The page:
To have 20% of patients dissatisfied at 2 years is very disappointing. It would be interesting to know more about this group of patients. Were the reasons for dissatisfaction similar in the two groups? How many of the conservatively managed patients who were dissatisfied complained of persisting symptoms for which they had originally consulted their GP? Of those in the surgical group, how much of their dissatisfaction could be potentially attributed to recurrent or a residual nerve root compression?

I note the average length of hospital stay was 3.7 days. Since microdiscectomy is regularly performed as a day case it is difficult to understand why the length of stay was so long. It is also hard to believe that this would not have an impact on the economic considerations.

The inclusion criteria required that a patient not only describe a dermatomal pattern of pain but also demonstrated, concomitant neurological disturbances which correlated with the affected nerve root. Since the patient's primary complaint was of pain and that the surgical treatment is effective for the symptom of pain it is difficult to understand why the presence of additional neurological disturbance was required.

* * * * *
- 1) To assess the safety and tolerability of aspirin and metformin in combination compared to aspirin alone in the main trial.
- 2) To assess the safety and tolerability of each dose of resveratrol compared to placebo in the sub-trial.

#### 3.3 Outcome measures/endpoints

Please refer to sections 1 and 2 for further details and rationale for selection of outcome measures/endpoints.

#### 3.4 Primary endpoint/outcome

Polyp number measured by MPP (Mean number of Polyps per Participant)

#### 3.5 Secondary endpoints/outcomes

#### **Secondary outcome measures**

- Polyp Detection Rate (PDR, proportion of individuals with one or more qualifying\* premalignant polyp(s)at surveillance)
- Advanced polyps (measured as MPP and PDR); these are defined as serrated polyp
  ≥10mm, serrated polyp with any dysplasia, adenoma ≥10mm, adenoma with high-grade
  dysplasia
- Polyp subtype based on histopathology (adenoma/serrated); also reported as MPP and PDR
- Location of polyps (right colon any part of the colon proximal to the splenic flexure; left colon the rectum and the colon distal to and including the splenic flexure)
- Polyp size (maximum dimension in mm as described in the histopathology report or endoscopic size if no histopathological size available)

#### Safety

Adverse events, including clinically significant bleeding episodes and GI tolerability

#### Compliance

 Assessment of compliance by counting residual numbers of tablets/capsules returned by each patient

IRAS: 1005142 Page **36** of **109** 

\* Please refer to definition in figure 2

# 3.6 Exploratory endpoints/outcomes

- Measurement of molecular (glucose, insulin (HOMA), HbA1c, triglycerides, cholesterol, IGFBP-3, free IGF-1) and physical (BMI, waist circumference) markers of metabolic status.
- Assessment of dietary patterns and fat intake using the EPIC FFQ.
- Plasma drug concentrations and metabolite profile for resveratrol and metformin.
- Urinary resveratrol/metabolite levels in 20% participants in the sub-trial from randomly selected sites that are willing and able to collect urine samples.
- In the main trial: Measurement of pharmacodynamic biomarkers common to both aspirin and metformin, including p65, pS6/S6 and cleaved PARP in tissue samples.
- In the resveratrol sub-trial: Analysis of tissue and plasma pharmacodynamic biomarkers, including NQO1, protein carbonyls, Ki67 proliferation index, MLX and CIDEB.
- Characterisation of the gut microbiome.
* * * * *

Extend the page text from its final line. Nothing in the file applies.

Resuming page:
Although the authors report that there was no significant difference in back pain suffered by the surgical group compared with the conservatively managed group the illustrations clearly demonstrate a significant difference at the 8 and 12 week assessments. The significance of this difference may have been greater had the pain score for back pain been higher. Since some authorities will only consider operating for sciatica if the leg pain is greater than the back pain it would be interesting to know whether this criteria was employed by the authors? If this were the case, it may explain the discrepancy between their study and that recently reported by the SPORT trial.2 This reports a greater improvement in back pain following discectomy than with non-operative treatment and that this difference was maintained at two years.